Wayne Rooney was, by his own admission, never all that interested in school. But one subject intrigued him more than others: religious studies. The young Rooney was raised as a Catholic, attended a local primary called Our Lady and St Swithin’s in Croxteth, said his prayers most evenings and still considers himself a man of devout faith. “Wayne’s recall of stories about the life of Jesus is quite detailed,” read an early school report.

In late 2010 Rooney was in turmoil. His frustration at Manchester United had bubbled over into a sensational transfer request. Immediately, however, he was overcome by guilt and self-reproach. “My mind goes into another spin,” he writes in his autobiography. “I feel gutted at what I’ve done. How stupid are you, Wayne? What are you doing?” As it turned out, his desperation for forgiveness – to absolve his wrongs – would provide the fuel for his last great season as a player.

Rooney’s career lends itself to all kinds of different themes but perhaps the most powerful is this idea of guilt and redemption. Many footballers have erred like Rooney but few repent quite like him. When he was sent off in a crucial World Cup qualifier in 2011, he insisted on writing a personal letter of apology to Uefa. There is an anguished, almost childlike penitence there, one that in our current age of faux-emoting and corporate non-apologies feels almost refreshing. Rooney does not just request forgiveness; he supplicates and begs for it, almost as if the pain of sinning is worse than the punishment.

Take, by way of further example, an interview Rooney conducted to promote his new Amazon documentary. Most of the media coverage centred on his admissions of alcohol misuse at the height of his fame: not a new revelation but one that allowed lots of websites to put the words “Rooney” and “booze” next to each other in a headline. But one of the more revealing snippets was his guilt at going to the 2006 World Cup despite not being fully fit. “To this day, I feel terrible for Jermain Defoe,” he discloses. “I literally took his spot at the World Cup and took his dream away.”

Never mind that even a half-fit Rooney was probably worth the gamble, given his talent and form. Never mind that Defoe’s omission owed more to Sven-Göran Eriksson’s bizarre decision to pick the uncapped teenager Theo Walcott. Somehow – almost 16 years later – Rooney still feels a sense of personal remorse, a regret that eats away at him, to the point where he feels the need to unburden himself publicly.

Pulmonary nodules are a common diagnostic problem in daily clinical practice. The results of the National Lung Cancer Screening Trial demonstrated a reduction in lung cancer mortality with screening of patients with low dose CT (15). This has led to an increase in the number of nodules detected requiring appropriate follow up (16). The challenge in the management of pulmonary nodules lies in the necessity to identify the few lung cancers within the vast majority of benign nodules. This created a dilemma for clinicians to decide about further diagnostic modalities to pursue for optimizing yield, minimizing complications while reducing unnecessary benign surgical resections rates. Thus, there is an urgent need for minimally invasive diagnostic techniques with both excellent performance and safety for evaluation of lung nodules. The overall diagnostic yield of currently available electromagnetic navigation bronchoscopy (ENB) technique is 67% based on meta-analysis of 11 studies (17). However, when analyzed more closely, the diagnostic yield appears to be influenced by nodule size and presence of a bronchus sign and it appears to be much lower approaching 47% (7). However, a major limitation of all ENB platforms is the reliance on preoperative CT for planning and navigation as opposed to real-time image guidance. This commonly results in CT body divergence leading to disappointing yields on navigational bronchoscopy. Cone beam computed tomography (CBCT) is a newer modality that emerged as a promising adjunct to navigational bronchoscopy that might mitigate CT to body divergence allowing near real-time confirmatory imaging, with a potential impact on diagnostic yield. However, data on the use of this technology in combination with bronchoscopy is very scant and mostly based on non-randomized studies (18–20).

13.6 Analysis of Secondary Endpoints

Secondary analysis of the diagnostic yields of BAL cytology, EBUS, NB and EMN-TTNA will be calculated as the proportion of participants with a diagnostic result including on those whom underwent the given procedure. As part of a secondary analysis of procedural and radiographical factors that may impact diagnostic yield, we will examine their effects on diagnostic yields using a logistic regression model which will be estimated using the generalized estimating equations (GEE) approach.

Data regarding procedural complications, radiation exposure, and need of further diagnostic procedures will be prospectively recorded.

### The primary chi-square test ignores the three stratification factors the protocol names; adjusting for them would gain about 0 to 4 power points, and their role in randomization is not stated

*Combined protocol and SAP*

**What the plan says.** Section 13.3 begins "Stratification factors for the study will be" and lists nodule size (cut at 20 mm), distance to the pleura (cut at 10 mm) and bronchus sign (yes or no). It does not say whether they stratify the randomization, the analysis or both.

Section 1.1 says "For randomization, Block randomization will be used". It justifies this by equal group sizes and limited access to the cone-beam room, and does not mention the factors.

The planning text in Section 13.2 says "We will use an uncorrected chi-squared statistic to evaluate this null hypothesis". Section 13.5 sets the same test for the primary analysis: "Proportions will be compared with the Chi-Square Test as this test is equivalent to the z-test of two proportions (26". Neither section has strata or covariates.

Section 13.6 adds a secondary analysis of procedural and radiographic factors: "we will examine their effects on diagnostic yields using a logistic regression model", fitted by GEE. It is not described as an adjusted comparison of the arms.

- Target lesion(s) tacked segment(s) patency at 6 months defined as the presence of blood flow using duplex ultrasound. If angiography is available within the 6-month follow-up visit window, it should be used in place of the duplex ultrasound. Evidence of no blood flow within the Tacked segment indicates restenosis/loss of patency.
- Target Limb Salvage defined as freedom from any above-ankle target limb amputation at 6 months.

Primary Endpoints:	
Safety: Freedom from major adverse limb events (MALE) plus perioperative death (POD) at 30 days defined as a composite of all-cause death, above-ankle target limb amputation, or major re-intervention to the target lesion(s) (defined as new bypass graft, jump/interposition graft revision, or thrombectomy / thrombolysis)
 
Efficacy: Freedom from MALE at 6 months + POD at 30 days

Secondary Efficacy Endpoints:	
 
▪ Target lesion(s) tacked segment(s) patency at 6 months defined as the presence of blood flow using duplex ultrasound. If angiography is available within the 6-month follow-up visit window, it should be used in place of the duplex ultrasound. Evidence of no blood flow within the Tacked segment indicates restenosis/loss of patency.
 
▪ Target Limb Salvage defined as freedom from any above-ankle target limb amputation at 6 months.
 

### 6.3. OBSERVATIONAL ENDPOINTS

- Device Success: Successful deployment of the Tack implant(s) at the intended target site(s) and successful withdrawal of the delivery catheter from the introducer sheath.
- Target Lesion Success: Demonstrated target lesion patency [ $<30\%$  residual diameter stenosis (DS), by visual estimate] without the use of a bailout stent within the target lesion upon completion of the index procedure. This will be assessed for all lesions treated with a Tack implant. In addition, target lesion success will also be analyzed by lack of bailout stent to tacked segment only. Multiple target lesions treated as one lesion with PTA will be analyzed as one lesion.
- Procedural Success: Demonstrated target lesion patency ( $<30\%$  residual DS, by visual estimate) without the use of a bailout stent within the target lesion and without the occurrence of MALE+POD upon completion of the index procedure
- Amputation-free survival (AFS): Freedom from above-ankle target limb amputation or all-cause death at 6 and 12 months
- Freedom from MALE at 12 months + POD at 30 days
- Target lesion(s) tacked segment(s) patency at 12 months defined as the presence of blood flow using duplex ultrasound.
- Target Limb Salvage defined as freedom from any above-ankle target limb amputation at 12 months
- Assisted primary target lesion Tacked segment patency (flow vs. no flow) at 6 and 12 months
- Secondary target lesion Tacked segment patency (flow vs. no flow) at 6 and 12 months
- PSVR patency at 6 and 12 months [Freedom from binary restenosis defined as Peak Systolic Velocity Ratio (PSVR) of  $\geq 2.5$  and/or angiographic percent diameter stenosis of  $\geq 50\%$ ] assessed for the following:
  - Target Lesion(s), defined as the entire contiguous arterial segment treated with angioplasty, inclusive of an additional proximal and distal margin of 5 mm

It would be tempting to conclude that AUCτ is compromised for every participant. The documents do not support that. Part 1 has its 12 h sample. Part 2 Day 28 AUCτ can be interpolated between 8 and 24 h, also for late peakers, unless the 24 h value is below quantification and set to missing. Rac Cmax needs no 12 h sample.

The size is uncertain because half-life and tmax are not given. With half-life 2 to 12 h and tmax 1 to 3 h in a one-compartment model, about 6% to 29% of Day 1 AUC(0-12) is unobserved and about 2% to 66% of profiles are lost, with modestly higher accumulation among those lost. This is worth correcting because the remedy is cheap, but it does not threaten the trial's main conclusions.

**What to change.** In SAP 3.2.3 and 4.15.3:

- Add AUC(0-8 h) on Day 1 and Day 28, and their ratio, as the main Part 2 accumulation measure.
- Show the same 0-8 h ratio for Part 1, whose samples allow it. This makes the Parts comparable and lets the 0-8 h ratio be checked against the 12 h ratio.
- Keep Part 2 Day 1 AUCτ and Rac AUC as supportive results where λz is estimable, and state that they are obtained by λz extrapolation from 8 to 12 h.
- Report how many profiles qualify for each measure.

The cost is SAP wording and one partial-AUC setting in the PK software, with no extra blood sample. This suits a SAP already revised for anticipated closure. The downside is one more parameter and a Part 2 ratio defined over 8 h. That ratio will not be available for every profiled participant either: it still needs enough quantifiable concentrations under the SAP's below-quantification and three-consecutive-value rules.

What else is locked away in there? The reason for dredging all this up now is Derby County. It is just over a year since Rooney took on his first managerial role, a job that has since turned into a particularly undignified form of masochism. Administration – which Rooney found out about on Sky Sports News – was followed by a 21-point deduction and almost certain relegation to League One. Liquidation remains a distinct possibility. At the start of the January transfer window Rooney was assured by the administrators that no player sales would be required. Nine players ended up leaving.

Wayne Rooney has been forced to cope with numerous handicaps at Derby County but refuses to walk away.
Wayne Rooney has been forced to cope with numerous handicaps at Derby County but refuses to walk away. Photograph: George Wood/Getty Images

Meanwhile it is down to Rooney to salvage the wreckage left by the former owner, Mel Morris. Training equipment and away travel have been paid out of his own pocket. At times the strain and workload have forced Rooney to sleep in his office. And remember, this is perhaps the most famous English footballer of his generation, a man who could walk away tomorrow with his reputation enhanced and a clutch of superior job offers on the table. What, exactly, is he still doing there? The uncharitable view – because this is modern football and there must always be an ulterior motive – is that Rooney is sticking around out of self-interest, to make himself look good. It’s a free hit, a dire situation that absolves him of any blame for failure. I don’t buy that. Nobody willingly puts a relegation on their CV for the kudos. But there also seems to be something more complex going on here than simple species loyalty.

For all Rooney’s many qualities as a footballer, when it came to career decisions he was often ruthlessly pragmatic. He did not hesitate to leave Everton when United came calling or to hand in a transfer request when he felt United’s ambitions no longer matched his. For this he was frequently demonised and patronised, held up as an exemplar of the modern footballer’s entitlement and moral degeneracy.

And yet, nobody could ever be more reproachful of Rooney than Rooney himself. “I wouldn’t forgive myself if I walked out [at Derby],” he has said. “What kind of person would I be if I went and laid on a beach for two weeks?” This is the Rooney guilt complex at work again: a decision borne not of ego but of duty, not out of positive incentives but of a mortal fear of judgment.

It is the decision, in other words, of a man who has long equated suffering with salvation, who learned from the earliest age that every choice must ultimately be weighed and accounted for. Watch him the next time he’s standing in the dugout. He doesn’t look thrilled to be there. He’s not doing it for plaudits or slaps on the back or a shot at the United job. He’s just a man who has endured enough long nights of the soul to know that the alternative is far, far worse.